HOKA Challenger 7 Trail Running Shoe Review

REI senior sales manager Alan Ortega reviews the HOKA Challenger 7 Trail-Running Shoe on YouTube.

REI Staff|Published January 2, 2023

9 reviews with an average rating of 3.9 out of 5 stars
The HOKA Challenger 7

Watch the video

Below is a transcript of Alan's video review, edited and formatted for clarity.


HOKA Challenger 7: It's like the SUV you can commute in. 

Do you ever have those days when you picture yourself only driving Corvettes? Or the top's down on that nice Porsche? But then, you're driving to work and it's really rainy and you're like, "I'm really glad I'm in my comfortable, stable sedan." That's the HOKA Challenger 7.

HOKA's been working on their a ATR (all terrain) line for seven years. Is this the version that you can really use as a daily runner and take anywhere, from road to trail and back again?

Disclaimer: I work for REI, and these shoes were provided for review. But the opinions I'm sharing are all based on my personal experience in the shoe.


A HOKA Design Informed by REI

The Challenger is really cool, because the design was informed by input from Green Vests at REI. We really pride ourselves in understanding what the customer is looking for, and we have lots of ideas. In response, HOKA said, "Those ideas seem really valuable. You're saying that people want to run out their door but still have a little bit of grip on the trail?" And we said, "Yes, we would love that; our customers would love that." And they said, "We think we can make that." And they did.

HOKA makes an all-terrain Stinson as well as the all-terrain Challenger. In both shoes, they really give you that signature HOKA ride, as well as a bit of that road traction combined with security on trails. It's a shoe that's done really, really well for us at REI. And it's a shoe that our customers are really excited about training in. Most of their runs start from straight out their door, but they still like getting a little bit of dirt on their feet.

First Impressions

If we take a look from the top to bottom of the Challenger 7, we notice some interesting things: namely, the bright colors. This shoe is is really vibrant. It's really cool. People notice it; you'll notice it. I think it's worth mentioning—when you're excited about the colors of your shoes, you wanna put them on more.

There's a dual-layer upper for extra protection on trails: If I put my hand in the toe box of the shoe, you'll notice that you can't see my hand through there; I can't see my socks. That means that it's got a couple of different layers on there. That layer extends to the rest of the upper. So, it gives you a little bit more of that protection and adds a little bit of warmth. And that same feeling goes throughout the tongue. This tongue is really plush and cushioned; it's got a little bit of breathability, but it's still pretty thick. It's not one of those single layer, really thin tongues that some of the HOKA road shoes have. So this shoe, on the upper, is really going in the direction of more of their trail line, which is kind of exciting.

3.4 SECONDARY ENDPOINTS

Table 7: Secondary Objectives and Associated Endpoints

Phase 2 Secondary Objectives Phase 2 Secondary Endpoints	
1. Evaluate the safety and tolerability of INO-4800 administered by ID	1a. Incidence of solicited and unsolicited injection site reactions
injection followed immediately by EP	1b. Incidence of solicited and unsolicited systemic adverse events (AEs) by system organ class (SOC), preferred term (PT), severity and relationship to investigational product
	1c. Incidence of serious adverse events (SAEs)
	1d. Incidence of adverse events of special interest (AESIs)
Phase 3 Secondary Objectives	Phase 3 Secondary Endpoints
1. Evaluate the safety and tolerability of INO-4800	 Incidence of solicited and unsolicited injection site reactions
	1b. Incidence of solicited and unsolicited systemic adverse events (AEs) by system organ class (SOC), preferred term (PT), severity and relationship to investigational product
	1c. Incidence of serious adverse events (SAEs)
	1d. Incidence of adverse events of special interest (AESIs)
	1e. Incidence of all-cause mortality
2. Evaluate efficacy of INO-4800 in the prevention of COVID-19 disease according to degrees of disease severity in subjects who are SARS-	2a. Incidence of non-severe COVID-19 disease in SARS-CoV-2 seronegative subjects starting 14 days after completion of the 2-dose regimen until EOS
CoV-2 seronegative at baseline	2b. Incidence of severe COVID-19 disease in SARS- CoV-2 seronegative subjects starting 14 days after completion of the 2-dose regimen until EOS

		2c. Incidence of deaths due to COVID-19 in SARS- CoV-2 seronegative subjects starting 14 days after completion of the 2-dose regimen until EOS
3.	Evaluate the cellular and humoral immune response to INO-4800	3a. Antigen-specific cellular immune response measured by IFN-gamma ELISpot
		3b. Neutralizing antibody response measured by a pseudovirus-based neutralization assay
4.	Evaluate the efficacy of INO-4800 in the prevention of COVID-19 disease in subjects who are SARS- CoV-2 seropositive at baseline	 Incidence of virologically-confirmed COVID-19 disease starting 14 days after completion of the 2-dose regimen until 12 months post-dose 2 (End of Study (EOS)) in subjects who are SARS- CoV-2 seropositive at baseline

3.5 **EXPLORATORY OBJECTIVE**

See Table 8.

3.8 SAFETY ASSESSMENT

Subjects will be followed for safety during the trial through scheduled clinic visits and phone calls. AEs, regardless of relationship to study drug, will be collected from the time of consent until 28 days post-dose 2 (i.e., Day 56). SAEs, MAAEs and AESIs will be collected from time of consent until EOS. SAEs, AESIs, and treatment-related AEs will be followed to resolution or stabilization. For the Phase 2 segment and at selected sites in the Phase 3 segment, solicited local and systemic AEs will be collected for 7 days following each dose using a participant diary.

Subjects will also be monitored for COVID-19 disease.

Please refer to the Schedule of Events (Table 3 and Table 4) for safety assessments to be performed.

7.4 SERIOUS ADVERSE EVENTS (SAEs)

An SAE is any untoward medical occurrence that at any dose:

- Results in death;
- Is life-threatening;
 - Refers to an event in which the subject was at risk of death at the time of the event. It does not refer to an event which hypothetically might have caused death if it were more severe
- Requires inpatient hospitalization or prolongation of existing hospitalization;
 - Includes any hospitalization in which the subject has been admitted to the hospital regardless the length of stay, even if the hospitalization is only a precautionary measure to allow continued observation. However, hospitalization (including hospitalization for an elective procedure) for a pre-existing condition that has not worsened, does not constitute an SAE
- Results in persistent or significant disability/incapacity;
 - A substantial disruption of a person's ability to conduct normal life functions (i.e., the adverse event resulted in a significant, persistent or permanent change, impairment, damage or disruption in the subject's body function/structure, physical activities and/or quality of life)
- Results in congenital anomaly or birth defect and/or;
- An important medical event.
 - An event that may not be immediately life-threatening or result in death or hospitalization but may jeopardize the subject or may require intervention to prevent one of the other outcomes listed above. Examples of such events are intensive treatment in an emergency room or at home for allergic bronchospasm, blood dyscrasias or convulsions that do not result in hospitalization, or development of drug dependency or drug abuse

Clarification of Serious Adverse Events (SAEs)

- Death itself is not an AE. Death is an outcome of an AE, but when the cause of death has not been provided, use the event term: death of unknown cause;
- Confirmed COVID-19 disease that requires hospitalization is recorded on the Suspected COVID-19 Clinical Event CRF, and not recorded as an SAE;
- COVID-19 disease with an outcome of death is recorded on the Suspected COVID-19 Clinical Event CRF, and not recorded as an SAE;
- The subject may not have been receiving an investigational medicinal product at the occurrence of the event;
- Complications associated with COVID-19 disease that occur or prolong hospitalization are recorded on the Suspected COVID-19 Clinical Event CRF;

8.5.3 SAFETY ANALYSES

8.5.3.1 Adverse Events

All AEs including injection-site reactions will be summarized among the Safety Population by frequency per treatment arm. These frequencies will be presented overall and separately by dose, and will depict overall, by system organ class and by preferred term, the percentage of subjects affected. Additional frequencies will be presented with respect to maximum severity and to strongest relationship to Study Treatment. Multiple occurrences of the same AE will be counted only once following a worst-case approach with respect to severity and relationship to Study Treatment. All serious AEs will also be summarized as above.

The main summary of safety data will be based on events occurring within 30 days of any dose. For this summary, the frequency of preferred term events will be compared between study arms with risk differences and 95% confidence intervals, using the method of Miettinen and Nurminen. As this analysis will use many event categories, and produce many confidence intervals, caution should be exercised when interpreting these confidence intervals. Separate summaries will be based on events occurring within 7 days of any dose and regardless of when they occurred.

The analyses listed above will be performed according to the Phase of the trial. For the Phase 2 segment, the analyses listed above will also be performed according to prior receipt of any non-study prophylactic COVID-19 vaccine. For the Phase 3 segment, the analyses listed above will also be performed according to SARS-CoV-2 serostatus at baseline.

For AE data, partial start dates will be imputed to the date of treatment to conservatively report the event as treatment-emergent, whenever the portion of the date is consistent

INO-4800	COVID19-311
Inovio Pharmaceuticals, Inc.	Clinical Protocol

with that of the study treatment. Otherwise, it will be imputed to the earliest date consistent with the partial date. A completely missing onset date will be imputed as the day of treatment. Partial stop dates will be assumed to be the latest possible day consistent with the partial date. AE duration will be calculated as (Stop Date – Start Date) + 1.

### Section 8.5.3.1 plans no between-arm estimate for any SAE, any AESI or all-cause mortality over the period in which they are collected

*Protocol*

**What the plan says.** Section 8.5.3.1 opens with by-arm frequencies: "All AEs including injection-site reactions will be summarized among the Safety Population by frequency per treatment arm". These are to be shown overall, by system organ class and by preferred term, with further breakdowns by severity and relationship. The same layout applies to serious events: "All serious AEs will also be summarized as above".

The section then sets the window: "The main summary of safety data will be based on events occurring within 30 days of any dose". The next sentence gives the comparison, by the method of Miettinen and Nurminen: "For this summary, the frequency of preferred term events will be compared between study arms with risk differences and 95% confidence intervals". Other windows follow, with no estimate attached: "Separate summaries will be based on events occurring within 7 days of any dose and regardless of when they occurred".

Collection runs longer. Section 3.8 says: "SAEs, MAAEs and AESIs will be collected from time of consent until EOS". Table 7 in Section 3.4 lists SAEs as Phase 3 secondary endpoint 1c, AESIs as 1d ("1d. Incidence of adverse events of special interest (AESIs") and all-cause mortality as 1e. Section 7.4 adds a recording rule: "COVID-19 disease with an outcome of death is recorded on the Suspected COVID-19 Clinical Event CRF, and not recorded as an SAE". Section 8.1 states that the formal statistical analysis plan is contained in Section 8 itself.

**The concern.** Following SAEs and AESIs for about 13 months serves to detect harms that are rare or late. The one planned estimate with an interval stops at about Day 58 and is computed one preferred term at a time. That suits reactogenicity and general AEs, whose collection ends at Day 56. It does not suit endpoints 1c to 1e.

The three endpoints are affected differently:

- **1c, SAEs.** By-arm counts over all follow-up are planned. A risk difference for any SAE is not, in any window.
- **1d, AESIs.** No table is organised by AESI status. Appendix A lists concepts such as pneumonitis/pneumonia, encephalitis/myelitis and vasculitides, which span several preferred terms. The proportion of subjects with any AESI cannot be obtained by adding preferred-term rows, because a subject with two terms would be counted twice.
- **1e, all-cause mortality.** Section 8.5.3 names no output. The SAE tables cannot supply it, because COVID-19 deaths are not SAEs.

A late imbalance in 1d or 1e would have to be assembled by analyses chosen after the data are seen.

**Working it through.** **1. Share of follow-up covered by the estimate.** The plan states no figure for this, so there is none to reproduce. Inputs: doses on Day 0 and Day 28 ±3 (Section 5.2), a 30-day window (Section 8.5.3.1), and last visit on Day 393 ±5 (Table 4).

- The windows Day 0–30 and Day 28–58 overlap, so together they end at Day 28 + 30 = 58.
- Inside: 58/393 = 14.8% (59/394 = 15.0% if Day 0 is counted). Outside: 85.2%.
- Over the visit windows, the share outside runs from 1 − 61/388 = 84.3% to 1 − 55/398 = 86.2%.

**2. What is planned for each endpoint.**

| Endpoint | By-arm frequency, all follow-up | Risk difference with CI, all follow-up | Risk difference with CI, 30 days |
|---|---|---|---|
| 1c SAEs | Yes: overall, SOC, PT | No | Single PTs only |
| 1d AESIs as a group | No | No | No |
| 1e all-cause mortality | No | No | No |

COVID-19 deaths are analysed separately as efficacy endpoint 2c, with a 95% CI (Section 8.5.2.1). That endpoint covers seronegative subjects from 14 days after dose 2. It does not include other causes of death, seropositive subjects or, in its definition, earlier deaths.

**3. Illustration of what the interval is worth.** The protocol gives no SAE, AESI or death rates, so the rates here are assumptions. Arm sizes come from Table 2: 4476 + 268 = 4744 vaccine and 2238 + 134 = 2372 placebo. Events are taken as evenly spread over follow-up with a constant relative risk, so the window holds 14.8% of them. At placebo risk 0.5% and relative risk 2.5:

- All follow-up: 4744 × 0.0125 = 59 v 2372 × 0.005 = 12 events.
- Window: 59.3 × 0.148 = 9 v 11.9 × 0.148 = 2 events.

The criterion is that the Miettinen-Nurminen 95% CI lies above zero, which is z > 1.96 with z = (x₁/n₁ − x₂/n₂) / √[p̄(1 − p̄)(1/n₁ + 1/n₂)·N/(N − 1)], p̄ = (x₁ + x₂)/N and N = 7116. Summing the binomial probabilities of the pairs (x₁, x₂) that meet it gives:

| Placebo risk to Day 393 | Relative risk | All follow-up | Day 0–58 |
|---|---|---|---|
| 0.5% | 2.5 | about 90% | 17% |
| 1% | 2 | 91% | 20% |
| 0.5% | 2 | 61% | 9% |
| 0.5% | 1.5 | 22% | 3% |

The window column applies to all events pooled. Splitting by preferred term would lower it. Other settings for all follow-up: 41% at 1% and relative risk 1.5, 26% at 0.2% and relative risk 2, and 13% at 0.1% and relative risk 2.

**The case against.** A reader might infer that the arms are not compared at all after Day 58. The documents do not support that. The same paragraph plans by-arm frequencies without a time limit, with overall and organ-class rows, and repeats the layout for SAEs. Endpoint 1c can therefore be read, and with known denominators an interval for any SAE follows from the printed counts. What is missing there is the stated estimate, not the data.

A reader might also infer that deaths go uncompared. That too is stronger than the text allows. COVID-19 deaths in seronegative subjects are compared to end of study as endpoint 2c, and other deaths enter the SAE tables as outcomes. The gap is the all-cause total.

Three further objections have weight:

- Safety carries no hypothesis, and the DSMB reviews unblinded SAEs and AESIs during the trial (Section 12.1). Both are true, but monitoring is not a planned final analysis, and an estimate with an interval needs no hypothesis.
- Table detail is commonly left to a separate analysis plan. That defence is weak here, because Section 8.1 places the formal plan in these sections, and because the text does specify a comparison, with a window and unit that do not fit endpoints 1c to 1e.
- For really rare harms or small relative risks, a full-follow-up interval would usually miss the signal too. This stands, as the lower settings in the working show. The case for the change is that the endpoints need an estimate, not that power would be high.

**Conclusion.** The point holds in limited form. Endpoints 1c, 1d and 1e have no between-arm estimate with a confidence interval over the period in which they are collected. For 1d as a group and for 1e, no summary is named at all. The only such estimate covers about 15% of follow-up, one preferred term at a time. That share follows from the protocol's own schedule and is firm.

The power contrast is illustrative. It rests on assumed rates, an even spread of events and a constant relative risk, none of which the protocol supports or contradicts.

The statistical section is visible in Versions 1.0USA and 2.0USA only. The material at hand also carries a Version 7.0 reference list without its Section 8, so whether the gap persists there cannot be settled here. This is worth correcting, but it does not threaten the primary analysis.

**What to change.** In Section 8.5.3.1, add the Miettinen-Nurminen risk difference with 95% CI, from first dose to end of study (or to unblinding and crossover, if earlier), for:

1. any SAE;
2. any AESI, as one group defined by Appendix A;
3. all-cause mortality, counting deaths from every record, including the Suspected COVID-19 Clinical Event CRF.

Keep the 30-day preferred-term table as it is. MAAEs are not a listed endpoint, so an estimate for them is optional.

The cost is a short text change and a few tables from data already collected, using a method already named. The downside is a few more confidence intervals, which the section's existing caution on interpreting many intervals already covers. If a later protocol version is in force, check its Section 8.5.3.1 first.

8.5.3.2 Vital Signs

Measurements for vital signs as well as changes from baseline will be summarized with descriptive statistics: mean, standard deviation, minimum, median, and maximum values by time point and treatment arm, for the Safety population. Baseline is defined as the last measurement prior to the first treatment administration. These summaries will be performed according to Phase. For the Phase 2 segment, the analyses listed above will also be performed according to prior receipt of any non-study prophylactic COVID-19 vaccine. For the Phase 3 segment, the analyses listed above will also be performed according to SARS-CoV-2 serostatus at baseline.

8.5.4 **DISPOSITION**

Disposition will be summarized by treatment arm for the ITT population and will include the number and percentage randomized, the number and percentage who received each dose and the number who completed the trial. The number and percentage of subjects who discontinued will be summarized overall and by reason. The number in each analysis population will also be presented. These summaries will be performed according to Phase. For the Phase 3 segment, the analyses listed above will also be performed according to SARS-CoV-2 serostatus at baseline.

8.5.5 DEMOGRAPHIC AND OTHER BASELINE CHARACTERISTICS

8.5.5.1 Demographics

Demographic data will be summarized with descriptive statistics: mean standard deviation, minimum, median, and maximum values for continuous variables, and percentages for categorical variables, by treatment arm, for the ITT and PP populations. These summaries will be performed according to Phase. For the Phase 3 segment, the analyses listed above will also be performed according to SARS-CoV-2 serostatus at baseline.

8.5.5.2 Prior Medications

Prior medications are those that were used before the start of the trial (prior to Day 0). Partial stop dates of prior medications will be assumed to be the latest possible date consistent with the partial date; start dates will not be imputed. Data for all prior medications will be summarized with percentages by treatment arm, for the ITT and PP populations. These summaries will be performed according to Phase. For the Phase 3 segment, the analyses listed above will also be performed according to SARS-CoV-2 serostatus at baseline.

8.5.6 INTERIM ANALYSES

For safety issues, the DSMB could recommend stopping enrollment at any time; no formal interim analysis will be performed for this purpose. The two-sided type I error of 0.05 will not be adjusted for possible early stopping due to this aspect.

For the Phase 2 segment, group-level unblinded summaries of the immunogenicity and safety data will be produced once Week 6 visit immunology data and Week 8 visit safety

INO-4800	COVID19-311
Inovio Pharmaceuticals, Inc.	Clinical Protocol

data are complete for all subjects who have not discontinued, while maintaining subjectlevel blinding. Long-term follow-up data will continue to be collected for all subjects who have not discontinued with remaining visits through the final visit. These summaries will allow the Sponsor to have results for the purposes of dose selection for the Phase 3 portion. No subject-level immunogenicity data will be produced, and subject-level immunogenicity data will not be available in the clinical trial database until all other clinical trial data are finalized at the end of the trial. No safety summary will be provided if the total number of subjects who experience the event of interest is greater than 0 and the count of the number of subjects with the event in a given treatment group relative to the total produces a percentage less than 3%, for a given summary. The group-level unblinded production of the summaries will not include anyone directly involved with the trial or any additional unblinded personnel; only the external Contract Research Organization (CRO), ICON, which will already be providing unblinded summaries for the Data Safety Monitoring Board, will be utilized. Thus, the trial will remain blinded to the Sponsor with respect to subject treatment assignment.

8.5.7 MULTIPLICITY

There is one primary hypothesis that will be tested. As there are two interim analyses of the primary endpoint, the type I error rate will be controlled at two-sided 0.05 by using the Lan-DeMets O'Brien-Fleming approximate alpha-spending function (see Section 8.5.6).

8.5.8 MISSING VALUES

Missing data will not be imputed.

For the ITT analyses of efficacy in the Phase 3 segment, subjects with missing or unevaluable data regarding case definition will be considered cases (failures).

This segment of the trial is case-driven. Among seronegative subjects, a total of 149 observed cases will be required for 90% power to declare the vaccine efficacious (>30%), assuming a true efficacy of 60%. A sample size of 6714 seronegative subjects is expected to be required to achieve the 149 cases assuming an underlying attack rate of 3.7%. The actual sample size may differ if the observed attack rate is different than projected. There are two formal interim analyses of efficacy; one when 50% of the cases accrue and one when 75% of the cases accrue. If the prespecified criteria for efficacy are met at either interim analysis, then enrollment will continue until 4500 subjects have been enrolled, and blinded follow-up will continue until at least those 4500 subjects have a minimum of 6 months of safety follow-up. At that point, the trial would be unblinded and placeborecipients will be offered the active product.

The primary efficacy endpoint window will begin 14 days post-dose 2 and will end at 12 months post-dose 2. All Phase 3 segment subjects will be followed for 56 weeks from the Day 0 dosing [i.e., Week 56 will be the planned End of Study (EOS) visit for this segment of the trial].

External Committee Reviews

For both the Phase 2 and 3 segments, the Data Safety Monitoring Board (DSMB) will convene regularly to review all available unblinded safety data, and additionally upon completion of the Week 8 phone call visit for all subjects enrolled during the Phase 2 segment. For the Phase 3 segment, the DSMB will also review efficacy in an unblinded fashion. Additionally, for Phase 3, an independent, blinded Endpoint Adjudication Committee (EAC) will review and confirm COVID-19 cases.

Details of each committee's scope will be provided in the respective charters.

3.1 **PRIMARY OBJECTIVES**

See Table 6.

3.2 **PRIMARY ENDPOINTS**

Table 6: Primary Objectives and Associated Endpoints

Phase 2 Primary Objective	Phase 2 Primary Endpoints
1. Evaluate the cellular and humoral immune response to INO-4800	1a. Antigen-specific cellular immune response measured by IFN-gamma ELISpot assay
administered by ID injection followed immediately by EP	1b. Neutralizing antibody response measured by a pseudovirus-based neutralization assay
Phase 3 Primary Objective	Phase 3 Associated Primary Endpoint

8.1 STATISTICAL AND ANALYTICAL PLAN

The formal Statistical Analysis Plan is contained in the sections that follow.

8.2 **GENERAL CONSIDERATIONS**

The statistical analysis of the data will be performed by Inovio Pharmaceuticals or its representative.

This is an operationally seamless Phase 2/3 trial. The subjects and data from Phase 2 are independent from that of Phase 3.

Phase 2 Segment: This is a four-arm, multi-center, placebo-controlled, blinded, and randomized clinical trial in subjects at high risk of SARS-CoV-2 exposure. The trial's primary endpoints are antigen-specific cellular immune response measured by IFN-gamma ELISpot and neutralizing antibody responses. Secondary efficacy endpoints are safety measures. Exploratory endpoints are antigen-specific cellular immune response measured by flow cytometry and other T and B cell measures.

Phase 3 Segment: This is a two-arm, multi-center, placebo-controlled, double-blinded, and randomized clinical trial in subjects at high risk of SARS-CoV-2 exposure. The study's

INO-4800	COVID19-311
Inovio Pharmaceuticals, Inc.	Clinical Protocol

Flat, medium-length laces: There's three reinforced eyelets on the side, so you get lots of options for heel lock ties. If you use all of them, then they laces are probably going to come up short.

HOKA's signature heel: It's flipped up a little bit more; it's not super high, but it's giving you more of that trail feel, like on the upper. There's a lot of reinforcement here, and a lot more shoe than you would find in a road shoe. There's also a stiff heel cup to keep you secure on the trail.

A thick midsole: The shoe looks like there might be two different layers of midsole, but it really feels like the same density throughout. We get that signature HOKA ride with the rocker that transitions you from heel to toe.

Versatile outsole: Flipping it over down to the bottom, you have a little bit more of that EVA exposed midsole to give you a more comfortable ride on the road. This is a nice addition, since sometimes, if you where trail runners on the road, you can feel a little bit less comfortable. However, if you do get into some dirt with these shoes, there's enough traction here on the outsole. It's not super sticky; it's not super rubbery. And if you land on your forefeet like I do, you can kind of get more secure, closer-knit traction up here at the top with the green outsole.


How will the Challenger 7 fare on both road and trail?

All seven generaitons that the HOKA Challenger's been around, it's been at REI. And, for those same seven years, I've been at REI. So I've grown at REI with the Challenger. Every time we've had a new Challenger come in, I've been really excited. My coworkers and I, we'd pull the Challenger out and really try to decipher, "How did they really get that balance with the all terrain?" "How is it comfortable on the road and on the trail?"